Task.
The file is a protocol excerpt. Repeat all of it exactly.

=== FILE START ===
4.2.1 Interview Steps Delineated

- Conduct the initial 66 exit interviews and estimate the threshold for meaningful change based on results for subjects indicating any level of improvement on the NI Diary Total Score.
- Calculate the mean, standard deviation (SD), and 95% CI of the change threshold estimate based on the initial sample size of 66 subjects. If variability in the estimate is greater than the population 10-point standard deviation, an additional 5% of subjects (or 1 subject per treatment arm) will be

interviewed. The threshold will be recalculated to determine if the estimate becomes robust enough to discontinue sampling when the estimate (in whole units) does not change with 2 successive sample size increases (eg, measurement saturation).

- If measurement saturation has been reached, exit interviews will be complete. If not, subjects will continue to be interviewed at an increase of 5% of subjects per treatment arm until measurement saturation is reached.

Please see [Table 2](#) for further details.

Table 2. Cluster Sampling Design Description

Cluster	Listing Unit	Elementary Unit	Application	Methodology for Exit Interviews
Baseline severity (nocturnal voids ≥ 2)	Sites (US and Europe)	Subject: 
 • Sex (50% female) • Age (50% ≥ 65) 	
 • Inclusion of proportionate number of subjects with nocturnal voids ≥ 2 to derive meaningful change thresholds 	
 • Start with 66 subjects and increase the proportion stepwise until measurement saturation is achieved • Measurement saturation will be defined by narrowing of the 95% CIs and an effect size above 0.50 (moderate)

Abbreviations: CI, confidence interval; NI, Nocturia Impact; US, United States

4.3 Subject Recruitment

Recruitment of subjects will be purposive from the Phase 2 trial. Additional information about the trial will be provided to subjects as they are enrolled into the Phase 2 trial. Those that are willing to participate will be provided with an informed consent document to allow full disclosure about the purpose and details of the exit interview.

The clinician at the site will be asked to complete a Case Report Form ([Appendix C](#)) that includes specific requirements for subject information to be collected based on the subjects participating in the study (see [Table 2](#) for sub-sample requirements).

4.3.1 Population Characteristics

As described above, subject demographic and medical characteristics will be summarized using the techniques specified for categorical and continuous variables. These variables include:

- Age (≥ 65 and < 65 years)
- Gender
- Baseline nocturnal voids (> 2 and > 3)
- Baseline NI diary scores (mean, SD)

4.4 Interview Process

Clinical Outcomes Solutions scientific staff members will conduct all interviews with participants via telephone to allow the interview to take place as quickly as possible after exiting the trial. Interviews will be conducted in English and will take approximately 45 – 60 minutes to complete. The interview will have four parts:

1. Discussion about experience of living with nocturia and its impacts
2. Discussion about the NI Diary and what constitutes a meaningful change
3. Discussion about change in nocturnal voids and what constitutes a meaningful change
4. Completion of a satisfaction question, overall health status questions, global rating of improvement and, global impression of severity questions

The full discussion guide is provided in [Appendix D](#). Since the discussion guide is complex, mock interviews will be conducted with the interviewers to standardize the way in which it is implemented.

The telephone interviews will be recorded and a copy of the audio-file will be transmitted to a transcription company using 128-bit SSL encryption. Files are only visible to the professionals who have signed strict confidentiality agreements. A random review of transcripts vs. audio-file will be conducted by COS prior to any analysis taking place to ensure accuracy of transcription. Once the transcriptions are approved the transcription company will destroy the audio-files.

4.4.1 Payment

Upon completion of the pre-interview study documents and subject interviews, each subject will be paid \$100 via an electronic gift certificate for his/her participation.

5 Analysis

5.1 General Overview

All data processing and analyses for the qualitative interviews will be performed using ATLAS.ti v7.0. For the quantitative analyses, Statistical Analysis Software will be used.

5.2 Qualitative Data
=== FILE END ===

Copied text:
4.2.1 Interview Steps Delineated

- Conduct the initial 66 exit interviews and estimate the threshold for meaningful change based on results for subjects indicating any level of improvement on the NI Diary Total Score.
- Calculate the mean, standard deviation (SD), and 95% CI of the change threshold estimate based on the initial sample size of 66 subjects. If variability in the estimate is greater than the population 10-point standard deviation, an additional 5% of subjects (or 1 subject per treatment arm) will be

interviewed. The threshold will be recalculated to determine if the estimate becomes robust enough to discontinue sampling when the estimate (in whole units) does not change with 2 successive sample size increases (eg, measurement saturation).

- If measurement saturation has been reached, exit interviews will be complete. If not, subjects will continue to be interviewed at an increase of 5% of subjects per treatment arm until measurement saturation is reached.

Please see [Table 2](#) for further details.

Table 2. Cluster Sampling Design Description

Cluster	Listing Unit	Elementary Unit	Application	Methodology for Exit Interviews
Baseline severity (nocturnal voids ≥ 2)	Sites (US and Europe)	Subject: 
 • Sex (50% female) • Age (50% ≥ 65) 	
 • Inclusion of proportionate number of subjects with nocturnal voids ≥ 2 to derive meaningful change thresholds 	
 • Start with 66 subjects and increase the proportion stepwise until measurement saturation is achieved • Measurement saturation will be defined by narrowing of the 95% CIs and an effect size above 0.50 (moderate)

Abbreviations: CI, confidence interval; NI, Nocturia Impact; US, United States

4.3 Subject Recruitment

Recruitment of subjects will be purposive from the Phase 2 trial. Additional information about the trial will be provided to subjects as they are enrolled into the Phase 2 trial. Those that are willing to participate will be provided with an informed consent document to allow full disclosure about the purpose and details of the exit interview.

The clinician at the site will be asked to complete a Case Report Form ([Appendix C](#)) that includes specific requirements for subject information to be collected based on the subjects participating in the study (see [Table 2](#) for sub-sample requirements).

4.3.1 Population Characteristics

As described above, subject demographic and medical characteristics will be summarized using the techniques specified for categorical and continuous variables. These variables include:

- Age (≥ 65 and < 65 years)
- Gender
- Baseline nocturnal voids (> 2 and > 3)
- Baseline NI diary scores (mean, SD)

4.4 Interview Process

Clinical Outcomes Solutions scientific staff members will conduct all interviews with participants via telephone to allow the interview to take place as quickly as possible after exiting the trial. Interviews will be conducted in English and will take approximately 45 – 60 minutes to complete. The interview will have four parts:

1. Discussion about experience of living with nocturia and its impacts
2. Discussion about the NI Diary and what constitutes a meaningful change
3. Discussion about change in nocturnal voids and what constitutes a meaningful change
4. Completion of a satisfaction question, overall health status questions, global rating of improvement and, global impression of severity questions

The full discussion guide is provided in [Appendix D](#). Since the discussion guide is complex, mock interviews will be conducted with the interviewers to standardize the way in which it is implemented.

The telephone interviews will be recorded and a copy of the audio-file will be transmitted to a transcription company using 128-bit SSL encryption. Files are only visible to the professionals who have signed strict confidentiality agreements. A random review of transcripts vs. audio-file will be conducted by COS prior to any analysis taking place to ensure accuracy of transcription. Once the transcriptions are approved the transcription company will destroy the audio-files.

4.4.1 Payment

Upon completion of the pre-interview study documents and subject interviews, each subject will be paid \$100 via an electronic gift certificate for his/her participation.

5 Analysis

5.1 General Overview

All data processing and analyses for the qualitative interviews will be performed using ATLAS.ti v7.0. For the quantitative analyses, Statistical Analysis Software will be used.

5.2 Qualitative Data